Facebook announced this week that it’s temporarily banning ads and commerce listings for medical face masks on two of its platforms—Facebook and Instagram—in light of the novel coronavirus outbreak. Company officials said that they were against people exploiting this public health emergency to make a profit.
According to Facebook, the new measure will be rolled out over the next few days. Face masks have become scarce during the coronavirus outbreak. The U.S. Surgeon General has begged the public not to buy them, and the World Health Organization (WHO) has warned that shortages of protective equipment put healthcare workers caring for patients with the novel coronavirus, which causes the disease COVID-19, at risk.
That scarcity, besides leaving healthcare workers ill-equipped to deal with the health crisis, has also led to price hikes, which is what Facebook is targeting with this new measure. E-commerce sites like Amazon, Walmart and eBay have been struggling with price gouging on face masks, hand sanitizer and hazmat suits, among others.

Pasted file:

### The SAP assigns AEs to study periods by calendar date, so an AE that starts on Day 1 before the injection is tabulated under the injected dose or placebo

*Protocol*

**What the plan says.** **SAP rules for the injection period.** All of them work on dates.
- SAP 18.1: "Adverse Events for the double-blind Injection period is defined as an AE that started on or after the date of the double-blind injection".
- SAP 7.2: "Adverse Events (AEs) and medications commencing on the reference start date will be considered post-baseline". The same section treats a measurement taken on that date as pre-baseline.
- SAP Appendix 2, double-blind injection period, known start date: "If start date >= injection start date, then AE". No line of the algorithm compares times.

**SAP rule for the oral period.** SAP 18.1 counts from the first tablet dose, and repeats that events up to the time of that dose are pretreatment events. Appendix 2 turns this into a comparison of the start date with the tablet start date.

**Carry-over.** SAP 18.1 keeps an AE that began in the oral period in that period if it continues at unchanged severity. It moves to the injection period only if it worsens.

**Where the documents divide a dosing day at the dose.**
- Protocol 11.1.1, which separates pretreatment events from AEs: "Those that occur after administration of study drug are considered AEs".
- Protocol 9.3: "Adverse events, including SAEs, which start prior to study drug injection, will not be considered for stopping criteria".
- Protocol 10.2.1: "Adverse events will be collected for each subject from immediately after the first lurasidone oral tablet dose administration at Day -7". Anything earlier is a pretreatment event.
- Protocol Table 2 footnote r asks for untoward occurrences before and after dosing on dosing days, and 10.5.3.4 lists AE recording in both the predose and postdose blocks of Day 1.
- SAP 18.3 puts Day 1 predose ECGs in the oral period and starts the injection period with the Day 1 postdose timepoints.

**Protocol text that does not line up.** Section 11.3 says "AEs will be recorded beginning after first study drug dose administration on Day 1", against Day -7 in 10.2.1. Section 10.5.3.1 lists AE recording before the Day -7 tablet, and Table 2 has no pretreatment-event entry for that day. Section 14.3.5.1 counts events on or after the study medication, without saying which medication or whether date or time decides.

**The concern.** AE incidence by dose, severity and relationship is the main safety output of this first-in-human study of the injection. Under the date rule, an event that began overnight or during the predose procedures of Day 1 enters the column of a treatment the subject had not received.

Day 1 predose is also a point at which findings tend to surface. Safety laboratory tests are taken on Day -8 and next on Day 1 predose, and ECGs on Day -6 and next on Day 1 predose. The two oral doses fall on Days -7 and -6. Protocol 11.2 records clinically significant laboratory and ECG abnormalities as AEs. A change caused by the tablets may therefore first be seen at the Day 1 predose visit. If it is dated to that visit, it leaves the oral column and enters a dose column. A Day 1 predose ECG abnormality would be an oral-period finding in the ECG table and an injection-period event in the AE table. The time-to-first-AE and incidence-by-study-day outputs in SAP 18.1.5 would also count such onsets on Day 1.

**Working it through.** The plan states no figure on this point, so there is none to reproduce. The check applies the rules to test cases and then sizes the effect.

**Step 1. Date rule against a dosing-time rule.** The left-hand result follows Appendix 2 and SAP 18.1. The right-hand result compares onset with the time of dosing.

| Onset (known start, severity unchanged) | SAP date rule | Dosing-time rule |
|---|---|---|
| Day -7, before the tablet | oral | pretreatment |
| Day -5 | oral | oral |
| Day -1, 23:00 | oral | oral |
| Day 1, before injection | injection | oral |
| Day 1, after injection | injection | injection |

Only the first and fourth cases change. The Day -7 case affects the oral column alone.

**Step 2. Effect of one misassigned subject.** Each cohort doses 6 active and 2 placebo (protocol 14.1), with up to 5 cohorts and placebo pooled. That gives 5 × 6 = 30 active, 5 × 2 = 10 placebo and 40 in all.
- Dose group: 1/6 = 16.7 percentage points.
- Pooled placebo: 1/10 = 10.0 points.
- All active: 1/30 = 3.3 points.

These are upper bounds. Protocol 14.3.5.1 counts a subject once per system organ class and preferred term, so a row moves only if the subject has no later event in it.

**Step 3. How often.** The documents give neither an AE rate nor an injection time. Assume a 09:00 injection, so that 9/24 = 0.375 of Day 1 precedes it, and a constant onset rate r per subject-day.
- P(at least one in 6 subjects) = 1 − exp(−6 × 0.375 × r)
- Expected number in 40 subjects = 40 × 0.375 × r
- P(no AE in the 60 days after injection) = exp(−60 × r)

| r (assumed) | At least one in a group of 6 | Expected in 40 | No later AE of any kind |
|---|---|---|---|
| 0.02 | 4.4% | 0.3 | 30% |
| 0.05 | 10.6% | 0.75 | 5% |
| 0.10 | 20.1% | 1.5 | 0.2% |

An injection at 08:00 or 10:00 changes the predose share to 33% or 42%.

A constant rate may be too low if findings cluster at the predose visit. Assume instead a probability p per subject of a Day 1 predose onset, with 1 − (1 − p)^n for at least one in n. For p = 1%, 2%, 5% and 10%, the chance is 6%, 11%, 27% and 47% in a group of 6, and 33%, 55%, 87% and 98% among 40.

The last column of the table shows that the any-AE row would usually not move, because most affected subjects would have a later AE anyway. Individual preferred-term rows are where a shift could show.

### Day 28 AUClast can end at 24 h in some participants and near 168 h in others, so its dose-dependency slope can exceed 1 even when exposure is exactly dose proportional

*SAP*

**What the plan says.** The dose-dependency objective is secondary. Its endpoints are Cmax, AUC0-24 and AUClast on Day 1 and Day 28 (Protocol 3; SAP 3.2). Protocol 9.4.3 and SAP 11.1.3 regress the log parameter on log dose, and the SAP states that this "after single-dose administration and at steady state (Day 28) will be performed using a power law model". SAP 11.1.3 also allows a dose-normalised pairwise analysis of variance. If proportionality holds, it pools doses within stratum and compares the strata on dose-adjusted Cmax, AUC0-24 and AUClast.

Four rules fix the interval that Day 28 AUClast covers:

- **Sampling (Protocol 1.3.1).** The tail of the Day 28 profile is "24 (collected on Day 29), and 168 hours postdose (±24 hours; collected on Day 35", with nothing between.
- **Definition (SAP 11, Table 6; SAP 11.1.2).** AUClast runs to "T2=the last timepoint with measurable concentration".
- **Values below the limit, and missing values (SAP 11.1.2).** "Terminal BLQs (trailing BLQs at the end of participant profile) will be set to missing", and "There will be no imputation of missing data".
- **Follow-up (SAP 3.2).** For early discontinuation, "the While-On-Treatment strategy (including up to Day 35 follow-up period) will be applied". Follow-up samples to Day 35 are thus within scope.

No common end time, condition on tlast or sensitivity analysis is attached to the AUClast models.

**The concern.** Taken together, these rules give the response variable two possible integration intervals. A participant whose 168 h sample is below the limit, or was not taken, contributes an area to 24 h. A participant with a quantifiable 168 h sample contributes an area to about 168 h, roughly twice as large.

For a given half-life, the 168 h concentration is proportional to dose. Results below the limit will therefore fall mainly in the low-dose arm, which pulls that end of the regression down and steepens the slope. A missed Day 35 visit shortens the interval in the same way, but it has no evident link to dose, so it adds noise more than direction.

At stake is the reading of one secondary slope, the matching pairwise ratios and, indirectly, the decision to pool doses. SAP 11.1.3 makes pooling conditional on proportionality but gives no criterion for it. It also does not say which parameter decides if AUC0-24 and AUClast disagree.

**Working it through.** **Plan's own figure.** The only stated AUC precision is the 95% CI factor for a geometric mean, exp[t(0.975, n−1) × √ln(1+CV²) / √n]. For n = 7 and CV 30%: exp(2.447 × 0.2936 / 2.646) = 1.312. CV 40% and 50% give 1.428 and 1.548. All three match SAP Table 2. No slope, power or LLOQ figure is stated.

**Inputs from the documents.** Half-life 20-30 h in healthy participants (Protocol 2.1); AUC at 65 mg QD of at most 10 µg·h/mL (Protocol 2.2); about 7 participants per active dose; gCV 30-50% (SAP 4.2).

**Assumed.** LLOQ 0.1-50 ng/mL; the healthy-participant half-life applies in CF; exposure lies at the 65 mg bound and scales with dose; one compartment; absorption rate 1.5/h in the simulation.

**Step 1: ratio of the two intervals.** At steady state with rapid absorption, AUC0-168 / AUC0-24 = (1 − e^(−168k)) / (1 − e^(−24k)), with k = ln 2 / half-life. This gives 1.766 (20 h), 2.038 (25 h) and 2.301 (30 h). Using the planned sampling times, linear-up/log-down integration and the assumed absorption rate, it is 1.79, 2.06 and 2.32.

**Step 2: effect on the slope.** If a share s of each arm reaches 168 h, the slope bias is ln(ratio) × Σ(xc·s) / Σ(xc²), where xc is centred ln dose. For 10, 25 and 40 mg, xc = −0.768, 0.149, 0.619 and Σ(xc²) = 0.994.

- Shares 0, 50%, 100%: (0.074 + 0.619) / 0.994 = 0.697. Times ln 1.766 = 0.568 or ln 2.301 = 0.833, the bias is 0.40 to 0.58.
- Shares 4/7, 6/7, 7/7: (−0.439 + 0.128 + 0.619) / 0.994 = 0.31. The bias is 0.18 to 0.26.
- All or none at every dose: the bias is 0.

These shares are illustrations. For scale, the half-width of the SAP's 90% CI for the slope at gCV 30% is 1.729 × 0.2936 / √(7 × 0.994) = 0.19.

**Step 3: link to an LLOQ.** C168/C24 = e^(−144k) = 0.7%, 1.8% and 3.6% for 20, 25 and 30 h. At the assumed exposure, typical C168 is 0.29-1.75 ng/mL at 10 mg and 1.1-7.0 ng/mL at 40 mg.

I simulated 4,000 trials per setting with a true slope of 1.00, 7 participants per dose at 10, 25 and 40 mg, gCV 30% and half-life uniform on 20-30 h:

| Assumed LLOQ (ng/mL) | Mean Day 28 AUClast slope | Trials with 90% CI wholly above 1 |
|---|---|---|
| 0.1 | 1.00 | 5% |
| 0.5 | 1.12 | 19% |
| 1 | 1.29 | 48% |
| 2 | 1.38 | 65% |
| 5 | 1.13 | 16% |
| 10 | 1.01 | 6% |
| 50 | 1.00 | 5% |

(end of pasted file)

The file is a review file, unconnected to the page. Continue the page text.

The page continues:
“We’re banning ads and commerce listings selling medical face masks on Instagram and Facebook. Supplies are short, prices are up, and we’re against people exploiting this public health emergency,” said Adam Mosseri, the head of Instagram, on Twitter.
Rob Leathern, director of product management at Facebook, echoed Mosseri’s statement. However, he added that Facebook anticipates that “profiteers will evolve their approach as we enforce on these ads.” Leathern asked the public to report an ad for face masks on Facebook if they see one so that the company’s teams could take action.
The Centers for Disease Control and Prevention (CDC) does not recommend that the general public use face masks or N95 respirator masks to protect themselves from respiratory diseases, including COVID-19. Experts say that surgical face masks (the most common type of mask you’ll see out there, typically made of paper) are designed to be used by people who are already sick, as they help protect others from the wearer’s expectorated droplets.
In addition to banning ads and commerce listings for face masks, Facebook has also prohibited people from making health or medical claims related to the novel coronavirus in product listings, including listings that guarantee that a product will prevent someone from contracting it. Facebook is also acting on misinformation and will remove content with false claims or conspiracy theories related to the outbreak that has been flagged by health authorities.
On Sunday, WHO reported that there were 105,586 confirmed cases of COVID-19 worldwide. Of those, 80,859 are in China. In the U.S., there have been 213 reported cases and 11 deaths.